"Diabetes UK understandably today (Monday 17 August, 2015) raised concern on the relatively rapid growth of diabetes in the past decade – mostly type 2 diabetes, with now 3.3 million people or ca 5% of the population diagnosed with the disease" writes Professor Paul Thornalley of Warwick Medical School and Systems Biology Centre. "There are also the long term associated problems or 'complications' of diabetes that develop over 10-15 years of diabetes – damage to the kidney, eyes and nerves, and increased risk of heart disease and stroke. These lead to further health impairments. Diabetes care now accounts for 10% of the total NHS budget. We need to take urgent and renewed action to improve diabetes prevention and treatments. Keeping our weight down by eating healthy foods, healthy portion size and taking regular exercise are things we can all do to improve prevention.
"At the University of Warwick and University Hospitals of Coventry and Warwickshire (UHCW) myself and my colleague Dr Naila Rabbani (Warwick) and Dr Martin O Weickert (UHCW), are working on some exciting research which could help treat or even prevent diabetes.
"We have worked on washout from the body of vitamin B1 (thiamine) in diabetes and use of the vitamin as a supplement to decrease impact of complications. Recent research suggests thiamine supplements may also decrease risk of developing type 2 diabetes.
"In addition, since 2012, we have been working on novel healthier foods. These healthier foods are supplemented to increase the production in the body of a protein called “glyoxalase 1” which is protective against the damaging effects of sugar Our research may also lead to new drugs for the treatment of existing diabetes. Our work to help decrease risk of developing diabetes and heart disease is supported by the UK Technology Strategy Board and Unilever. We are optimistic of success. We are also currently leading a consortium of researchers seeking funding from the EU to take these new developments forward.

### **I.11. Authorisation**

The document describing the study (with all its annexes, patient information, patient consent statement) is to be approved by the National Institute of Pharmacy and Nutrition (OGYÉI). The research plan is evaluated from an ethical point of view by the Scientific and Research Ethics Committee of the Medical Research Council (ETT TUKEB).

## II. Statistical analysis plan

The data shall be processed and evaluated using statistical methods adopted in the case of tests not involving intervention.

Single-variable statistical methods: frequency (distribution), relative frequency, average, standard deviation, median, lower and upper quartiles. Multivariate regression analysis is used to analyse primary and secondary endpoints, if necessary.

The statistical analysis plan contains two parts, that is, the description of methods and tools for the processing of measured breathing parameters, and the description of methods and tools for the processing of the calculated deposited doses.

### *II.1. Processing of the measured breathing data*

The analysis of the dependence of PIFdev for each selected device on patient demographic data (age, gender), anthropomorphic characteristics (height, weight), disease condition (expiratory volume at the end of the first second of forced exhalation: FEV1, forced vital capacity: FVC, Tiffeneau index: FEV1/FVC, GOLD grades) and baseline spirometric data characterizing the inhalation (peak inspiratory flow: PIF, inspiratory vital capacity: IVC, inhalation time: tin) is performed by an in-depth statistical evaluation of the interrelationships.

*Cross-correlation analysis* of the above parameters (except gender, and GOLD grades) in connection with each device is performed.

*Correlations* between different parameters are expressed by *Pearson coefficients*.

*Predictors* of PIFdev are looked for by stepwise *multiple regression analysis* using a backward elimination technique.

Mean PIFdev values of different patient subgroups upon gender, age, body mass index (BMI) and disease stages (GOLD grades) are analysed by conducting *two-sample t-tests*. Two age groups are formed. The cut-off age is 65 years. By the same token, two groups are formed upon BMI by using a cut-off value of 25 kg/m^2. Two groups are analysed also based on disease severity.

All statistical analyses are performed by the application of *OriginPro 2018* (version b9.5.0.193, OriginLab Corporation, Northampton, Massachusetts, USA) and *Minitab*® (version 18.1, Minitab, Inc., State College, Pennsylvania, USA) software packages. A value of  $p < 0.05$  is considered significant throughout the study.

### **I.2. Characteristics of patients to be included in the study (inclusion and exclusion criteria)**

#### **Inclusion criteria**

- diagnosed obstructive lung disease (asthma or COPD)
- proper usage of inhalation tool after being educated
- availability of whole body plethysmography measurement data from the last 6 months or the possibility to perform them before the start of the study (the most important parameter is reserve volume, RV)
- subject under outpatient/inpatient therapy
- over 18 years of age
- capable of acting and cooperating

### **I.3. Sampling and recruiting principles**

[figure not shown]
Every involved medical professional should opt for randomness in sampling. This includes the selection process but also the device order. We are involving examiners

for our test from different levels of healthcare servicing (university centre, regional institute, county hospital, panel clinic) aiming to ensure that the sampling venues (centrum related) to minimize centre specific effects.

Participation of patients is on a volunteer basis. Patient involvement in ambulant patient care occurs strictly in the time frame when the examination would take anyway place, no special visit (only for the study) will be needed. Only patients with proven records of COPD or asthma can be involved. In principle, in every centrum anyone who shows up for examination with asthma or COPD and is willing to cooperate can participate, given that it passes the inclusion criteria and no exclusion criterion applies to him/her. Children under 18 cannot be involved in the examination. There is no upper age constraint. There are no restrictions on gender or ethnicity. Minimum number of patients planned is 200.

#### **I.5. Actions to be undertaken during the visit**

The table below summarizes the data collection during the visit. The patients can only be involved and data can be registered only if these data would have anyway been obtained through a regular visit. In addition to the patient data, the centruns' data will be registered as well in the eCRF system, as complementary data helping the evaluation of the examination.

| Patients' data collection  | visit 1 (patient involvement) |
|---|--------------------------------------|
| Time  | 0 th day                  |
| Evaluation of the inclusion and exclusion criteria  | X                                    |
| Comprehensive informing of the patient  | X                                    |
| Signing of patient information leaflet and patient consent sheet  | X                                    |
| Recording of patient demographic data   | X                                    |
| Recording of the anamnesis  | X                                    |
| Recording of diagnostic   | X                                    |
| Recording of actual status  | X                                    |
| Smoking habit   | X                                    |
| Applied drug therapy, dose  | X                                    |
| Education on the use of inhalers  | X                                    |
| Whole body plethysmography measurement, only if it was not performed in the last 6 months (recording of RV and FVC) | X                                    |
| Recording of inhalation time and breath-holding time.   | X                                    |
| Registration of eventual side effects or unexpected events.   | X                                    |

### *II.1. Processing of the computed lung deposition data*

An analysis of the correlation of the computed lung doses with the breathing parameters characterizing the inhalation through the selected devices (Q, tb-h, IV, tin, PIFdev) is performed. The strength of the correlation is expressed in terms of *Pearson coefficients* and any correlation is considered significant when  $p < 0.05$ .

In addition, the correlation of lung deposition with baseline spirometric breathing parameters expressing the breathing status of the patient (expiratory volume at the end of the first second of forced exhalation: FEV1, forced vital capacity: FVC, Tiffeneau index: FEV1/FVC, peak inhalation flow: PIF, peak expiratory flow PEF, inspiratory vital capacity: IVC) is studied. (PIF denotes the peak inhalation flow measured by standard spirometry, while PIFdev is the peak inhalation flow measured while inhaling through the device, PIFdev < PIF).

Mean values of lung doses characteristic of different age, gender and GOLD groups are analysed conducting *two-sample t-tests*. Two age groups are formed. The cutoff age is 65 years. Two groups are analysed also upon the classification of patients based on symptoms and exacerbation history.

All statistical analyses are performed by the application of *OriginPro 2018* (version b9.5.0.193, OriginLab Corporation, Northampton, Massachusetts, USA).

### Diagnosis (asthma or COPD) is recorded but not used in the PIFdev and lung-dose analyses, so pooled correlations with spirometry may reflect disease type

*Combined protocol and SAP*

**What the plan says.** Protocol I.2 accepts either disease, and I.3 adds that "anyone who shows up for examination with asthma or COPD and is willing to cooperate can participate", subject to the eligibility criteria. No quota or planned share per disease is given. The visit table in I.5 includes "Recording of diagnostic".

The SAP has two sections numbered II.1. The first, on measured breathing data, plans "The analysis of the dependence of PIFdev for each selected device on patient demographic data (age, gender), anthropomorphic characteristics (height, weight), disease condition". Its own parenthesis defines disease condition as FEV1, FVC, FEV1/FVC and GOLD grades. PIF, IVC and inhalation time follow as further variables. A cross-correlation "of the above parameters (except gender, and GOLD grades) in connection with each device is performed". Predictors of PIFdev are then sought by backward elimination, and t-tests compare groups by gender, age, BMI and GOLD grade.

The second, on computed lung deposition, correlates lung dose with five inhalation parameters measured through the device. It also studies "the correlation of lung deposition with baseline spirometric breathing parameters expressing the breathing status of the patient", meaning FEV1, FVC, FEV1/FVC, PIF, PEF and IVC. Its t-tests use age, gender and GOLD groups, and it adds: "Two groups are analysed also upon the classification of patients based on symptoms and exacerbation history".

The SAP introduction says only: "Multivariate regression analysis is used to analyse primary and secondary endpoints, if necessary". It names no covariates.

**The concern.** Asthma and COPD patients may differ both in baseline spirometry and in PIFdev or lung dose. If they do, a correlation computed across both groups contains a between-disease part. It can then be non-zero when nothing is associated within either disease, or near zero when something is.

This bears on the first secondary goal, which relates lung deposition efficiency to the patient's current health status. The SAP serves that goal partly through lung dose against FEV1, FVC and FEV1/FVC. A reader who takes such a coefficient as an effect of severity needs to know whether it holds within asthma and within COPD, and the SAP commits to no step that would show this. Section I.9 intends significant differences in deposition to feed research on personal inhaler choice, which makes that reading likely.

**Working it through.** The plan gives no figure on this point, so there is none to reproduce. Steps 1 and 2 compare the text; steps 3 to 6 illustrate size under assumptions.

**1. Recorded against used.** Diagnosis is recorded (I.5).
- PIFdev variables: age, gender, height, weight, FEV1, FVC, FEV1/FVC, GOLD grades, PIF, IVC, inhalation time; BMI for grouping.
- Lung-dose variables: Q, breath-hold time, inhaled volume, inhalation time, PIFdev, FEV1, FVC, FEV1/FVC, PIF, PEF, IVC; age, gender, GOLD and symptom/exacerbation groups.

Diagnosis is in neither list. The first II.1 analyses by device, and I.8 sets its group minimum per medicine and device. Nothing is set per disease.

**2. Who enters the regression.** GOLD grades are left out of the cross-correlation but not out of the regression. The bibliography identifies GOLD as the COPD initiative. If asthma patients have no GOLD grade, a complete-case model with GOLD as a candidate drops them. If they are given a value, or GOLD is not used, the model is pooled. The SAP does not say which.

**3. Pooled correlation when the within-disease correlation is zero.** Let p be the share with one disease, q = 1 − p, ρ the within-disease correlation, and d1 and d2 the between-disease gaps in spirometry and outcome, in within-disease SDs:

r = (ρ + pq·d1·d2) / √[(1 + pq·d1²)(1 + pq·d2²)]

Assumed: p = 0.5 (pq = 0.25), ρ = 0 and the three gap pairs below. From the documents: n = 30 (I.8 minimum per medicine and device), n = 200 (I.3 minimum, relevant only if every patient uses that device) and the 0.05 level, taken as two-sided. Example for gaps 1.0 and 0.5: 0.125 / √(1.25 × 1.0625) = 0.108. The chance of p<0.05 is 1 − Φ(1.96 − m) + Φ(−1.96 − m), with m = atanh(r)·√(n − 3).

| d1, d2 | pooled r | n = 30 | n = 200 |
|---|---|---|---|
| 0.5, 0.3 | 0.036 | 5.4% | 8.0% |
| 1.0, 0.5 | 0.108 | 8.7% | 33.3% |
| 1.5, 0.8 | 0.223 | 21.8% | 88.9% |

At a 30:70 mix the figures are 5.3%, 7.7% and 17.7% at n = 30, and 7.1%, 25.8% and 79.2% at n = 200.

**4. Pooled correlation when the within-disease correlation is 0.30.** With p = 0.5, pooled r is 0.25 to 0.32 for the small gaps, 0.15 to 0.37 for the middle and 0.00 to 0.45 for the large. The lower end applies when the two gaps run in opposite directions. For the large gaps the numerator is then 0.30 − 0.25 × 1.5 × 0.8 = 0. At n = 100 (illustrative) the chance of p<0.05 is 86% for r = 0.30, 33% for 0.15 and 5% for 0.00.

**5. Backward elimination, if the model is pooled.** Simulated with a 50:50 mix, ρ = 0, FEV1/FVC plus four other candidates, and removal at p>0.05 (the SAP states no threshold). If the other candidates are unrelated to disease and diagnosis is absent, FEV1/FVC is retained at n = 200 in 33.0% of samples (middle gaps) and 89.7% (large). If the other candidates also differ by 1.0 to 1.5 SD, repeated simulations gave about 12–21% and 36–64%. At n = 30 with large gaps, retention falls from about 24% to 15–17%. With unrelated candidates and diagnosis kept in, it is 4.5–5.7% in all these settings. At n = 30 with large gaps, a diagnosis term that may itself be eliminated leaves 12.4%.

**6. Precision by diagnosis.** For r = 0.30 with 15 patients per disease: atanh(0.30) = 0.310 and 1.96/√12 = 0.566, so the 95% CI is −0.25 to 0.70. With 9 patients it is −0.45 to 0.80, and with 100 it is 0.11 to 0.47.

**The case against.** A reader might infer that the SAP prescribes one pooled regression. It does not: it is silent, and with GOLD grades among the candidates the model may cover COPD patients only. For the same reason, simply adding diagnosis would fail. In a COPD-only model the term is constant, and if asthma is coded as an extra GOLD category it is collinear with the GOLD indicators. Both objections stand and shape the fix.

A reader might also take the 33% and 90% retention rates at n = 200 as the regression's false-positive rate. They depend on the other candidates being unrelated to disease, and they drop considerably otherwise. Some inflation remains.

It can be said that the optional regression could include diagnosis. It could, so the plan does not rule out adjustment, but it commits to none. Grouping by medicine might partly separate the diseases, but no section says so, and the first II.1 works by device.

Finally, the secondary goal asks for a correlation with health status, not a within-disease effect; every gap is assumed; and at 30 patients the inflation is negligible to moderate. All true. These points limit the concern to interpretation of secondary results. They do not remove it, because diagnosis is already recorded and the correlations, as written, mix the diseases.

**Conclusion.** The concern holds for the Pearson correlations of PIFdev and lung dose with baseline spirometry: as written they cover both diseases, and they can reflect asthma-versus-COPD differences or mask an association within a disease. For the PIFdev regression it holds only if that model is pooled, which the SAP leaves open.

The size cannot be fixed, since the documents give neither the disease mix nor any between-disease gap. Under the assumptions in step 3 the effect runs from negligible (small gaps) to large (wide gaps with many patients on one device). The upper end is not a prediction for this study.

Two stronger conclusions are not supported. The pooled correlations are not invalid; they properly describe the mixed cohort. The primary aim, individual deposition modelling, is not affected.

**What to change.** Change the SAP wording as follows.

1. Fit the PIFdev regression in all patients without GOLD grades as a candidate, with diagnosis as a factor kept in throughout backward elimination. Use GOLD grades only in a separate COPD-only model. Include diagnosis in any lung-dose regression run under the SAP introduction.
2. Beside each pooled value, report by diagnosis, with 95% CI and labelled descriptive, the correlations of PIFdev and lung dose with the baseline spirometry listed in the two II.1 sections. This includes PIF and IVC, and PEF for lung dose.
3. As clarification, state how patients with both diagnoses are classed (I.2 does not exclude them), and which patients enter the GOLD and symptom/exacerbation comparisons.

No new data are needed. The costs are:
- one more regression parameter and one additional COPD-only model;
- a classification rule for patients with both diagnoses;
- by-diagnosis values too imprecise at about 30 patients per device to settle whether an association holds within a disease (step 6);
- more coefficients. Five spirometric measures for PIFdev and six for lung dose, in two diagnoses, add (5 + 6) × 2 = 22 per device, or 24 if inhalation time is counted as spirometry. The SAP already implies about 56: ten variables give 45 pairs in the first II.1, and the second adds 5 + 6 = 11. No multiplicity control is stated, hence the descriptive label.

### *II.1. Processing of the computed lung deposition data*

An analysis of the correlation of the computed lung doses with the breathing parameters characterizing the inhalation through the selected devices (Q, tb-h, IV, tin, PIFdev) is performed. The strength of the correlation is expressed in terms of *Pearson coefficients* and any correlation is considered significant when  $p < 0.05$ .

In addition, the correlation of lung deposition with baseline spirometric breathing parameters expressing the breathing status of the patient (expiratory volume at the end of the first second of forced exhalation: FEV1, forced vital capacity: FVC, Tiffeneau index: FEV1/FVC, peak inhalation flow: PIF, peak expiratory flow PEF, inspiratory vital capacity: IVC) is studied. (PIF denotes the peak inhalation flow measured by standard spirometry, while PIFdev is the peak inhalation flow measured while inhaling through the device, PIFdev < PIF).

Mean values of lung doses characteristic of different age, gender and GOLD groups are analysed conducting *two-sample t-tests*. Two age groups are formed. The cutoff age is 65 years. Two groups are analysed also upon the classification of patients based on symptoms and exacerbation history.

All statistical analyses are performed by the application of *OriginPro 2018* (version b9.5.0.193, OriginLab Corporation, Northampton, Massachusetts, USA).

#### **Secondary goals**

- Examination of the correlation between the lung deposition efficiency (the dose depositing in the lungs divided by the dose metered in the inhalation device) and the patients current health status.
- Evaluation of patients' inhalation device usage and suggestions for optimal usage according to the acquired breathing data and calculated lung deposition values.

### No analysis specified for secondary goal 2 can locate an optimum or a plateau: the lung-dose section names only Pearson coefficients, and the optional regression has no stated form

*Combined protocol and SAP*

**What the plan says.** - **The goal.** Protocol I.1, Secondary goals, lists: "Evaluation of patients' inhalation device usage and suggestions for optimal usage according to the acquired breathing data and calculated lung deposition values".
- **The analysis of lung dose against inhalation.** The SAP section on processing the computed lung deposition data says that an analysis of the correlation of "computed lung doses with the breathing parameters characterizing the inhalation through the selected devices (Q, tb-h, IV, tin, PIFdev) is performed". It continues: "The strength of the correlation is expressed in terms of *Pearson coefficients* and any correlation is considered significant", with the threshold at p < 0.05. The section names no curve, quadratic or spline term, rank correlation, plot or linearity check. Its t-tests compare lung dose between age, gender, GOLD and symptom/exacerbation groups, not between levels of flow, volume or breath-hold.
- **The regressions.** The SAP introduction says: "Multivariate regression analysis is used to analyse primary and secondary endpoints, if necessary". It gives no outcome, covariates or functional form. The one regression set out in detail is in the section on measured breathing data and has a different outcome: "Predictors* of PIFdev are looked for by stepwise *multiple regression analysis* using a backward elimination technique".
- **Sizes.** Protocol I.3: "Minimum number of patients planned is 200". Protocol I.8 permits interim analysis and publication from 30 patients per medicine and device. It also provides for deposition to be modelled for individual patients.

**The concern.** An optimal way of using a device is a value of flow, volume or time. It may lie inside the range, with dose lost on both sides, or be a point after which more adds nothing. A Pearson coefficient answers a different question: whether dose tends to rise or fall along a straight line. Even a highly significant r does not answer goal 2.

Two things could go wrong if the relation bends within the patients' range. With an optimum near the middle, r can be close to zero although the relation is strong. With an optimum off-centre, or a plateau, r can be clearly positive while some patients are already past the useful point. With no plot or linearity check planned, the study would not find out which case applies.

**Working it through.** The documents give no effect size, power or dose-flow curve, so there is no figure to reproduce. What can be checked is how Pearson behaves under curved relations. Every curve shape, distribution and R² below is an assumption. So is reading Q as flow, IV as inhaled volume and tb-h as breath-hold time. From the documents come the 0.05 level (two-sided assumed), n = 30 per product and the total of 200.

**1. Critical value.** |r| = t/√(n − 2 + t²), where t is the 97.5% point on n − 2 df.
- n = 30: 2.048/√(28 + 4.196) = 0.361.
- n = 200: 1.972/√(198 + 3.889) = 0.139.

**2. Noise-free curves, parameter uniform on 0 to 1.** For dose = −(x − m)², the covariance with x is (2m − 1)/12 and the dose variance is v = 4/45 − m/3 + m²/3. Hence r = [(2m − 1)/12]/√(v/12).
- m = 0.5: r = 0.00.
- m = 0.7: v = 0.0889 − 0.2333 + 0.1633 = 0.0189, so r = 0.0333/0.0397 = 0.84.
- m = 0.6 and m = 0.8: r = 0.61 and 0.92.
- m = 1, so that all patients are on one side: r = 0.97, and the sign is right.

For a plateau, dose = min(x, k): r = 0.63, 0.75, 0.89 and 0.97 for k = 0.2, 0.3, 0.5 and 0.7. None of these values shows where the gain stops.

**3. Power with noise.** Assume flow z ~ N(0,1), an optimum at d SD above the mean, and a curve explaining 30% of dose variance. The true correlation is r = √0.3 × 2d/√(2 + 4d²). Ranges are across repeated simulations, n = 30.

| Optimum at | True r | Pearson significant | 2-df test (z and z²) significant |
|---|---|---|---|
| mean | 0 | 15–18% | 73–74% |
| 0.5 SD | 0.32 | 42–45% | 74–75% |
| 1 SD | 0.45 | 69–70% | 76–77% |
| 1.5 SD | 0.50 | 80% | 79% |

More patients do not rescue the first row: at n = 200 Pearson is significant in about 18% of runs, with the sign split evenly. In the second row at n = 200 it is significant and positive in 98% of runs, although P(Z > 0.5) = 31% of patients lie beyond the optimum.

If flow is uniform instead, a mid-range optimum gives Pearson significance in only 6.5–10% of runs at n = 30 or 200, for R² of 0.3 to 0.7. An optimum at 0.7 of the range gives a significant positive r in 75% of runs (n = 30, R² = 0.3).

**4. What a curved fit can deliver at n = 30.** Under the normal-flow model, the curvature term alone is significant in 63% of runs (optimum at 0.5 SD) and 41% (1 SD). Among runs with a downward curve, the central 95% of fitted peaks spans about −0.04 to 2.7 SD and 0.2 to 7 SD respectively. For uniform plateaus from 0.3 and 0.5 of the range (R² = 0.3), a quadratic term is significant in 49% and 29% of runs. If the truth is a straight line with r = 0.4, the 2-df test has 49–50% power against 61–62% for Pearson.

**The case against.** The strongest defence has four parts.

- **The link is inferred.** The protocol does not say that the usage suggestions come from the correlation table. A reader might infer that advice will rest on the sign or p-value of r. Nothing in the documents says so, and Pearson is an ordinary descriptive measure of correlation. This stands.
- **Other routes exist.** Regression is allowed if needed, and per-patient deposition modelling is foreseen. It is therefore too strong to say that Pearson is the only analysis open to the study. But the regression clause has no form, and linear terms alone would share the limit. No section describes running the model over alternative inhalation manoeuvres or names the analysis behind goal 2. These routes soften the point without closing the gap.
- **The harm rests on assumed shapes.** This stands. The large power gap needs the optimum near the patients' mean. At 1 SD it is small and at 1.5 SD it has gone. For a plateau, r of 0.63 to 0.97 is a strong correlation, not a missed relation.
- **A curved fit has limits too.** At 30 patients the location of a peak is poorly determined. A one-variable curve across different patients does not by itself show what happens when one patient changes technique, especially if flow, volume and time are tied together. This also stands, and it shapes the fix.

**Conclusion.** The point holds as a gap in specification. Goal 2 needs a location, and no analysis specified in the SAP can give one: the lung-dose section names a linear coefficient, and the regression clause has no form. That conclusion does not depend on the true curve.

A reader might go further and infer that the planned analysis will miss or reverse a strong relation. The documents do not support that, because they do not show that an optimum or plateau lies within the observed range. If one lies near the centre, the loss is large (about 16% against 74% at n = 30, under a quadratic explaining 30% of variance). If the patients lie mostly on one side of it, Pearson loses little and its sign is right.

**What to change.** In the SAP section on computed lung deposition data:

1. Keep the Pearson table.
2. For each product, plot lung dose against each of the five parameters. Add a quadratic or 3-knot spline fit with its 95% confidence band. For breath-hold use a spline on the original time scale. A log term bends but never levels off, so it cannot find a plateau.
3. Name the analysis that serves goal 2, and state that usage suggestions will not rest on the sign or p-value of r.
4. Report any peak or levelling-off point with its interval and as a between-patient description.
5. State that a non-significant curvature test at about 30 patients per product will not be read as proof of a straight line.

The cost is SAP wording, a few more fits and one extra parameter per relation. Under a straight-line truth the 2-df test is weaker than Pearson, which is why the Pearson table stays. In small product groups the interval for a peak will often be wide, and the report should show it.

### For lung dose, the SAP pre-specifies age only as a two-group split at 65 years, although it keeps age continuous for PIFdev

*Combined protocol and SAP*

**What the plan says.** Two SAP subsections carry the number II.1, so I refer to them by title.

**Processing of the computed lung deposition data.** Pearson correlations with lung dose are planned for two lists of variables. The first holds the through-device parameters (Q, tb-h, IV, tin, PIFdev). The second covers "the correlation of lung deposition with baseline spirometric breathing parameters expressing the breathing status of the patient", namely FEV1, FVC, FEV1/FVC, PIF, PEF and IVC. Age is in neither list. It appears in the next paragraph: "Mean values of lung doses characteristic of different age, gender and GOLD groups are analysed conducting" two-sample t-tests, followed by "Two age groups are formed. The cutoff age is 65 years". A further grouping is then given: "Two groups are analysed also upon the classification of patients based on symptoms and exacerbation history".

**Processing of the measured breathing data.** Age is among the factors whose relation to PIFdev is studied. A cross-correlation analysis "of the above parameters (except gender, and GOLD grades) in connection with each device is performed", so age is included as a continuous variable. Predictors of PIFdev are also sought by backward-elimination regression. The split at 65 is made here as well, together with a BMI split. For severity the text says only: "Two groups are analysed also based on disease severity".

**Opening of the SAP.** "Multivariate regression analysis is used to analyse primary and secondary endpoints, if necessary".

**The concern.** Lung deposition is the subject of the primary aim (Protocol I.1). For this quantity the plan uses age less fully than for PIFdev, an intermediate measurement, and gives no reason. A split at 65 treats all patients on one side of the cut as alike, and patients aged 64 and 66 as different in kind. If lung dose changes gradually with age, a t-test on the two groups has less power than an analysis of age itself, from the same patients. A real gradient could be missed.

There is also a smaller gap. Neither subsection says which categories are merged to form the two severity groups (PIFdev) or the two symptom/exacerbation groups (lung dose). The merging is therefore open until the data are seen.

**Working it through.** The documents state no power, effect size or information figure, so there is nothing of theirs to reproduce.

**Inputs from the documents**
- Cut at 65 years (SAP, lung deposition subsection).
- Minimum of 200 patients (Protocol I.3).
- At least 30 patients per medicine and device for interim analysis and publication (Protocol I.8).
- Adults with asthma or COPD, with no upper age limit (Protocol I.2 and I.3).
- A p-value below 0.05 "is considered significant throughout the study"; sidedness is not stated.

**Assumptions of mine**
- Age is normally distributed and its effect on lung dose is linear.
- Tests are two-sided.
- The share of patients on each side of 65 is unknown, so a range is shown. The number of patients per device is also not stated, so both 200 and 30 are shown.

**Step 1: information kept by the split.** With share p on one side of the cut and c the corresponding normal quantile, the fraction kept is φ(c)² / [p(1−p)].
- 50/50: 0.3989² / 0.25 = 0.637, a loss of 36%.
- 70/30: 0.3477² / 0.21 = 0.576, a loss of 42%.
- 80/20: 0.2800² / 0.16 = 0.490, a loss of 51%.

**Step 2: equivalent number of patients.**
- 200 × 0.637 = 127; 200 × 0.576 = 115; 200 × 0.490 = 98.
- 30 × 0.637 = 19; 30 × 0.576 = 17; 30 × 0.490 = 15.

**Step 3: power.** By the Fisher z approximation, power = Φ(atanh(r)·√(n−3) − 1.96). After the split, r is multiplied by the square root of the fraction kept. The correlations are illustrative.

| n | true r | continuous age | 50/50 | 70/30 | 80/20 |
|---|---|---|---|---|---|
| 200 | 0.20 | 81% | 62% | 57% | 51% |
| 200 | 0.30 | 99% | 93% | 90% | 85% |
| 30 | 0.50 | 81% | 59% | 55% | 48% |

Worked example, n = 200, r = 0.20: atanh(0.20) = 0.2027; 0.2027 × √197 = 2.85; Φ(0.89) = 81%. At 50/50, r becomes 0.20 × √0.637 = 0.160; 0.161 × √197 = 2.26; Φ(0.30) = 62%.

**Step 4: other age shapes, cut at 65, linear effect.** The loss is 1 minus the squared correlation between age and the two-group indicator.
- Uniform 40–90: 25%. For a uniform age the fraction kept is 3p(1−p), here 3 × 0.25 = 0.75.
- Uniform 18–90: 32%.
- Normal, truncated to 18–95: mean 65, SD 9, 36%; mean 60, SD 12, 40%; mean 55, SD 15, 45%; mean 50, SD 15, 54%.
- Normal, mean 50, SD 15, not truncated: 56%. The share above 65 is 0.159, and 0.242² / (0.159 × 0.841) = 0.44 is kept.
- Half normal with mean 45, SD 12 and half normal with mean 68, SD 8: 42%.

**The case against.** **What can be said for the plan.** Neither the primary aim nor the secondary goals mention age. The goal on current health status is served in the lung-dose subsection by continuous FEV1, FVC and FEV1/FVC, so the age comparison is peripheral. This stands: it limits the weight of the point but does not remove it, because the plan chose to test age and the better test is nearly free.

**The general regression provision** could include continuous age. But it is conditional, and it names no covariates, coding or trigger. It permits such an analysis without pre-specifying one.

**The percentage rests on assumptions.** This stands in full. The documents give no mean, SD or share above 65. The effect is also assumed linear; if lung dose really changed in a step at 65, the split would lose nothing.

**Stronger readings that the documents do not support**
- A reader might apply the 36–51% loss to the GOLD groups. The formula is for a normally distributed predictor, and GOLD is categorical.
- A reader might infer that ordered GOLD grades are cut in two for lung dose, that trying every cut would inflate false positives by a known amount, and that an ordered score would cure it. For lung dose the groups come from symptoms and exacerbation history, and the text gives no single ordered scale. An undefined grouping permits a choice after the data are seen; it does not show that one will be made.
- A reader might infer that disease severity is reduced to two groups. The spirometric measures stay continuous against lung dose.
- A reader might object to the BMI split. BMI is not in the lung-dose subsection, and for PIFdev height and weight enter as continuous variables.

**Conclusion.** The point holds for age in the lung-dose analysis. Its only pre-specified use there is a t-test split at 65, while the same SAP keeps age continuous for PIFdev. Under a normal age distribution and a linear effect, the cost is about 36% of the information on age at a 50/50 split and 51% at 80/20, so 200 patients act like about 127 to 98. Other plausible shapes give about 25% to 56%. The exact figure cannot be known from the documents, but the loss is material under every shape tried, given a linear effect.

"The threats to health from diabetes are clear and present for many. There is much people and patients are doing to help themselves and the NHS is making as massive contribution. The University of Warwick and UHCW team are confident further help will soon be at hand through healthier foods and new safe drugs to further improve diabetes prevention and treatment."
Nicola Jones, Interim Communications Manager, University of Warwick tel: +44 (0)2476 150868 or +44 (0)7824 540863.email: N.Jones.firstname.lastname@example.org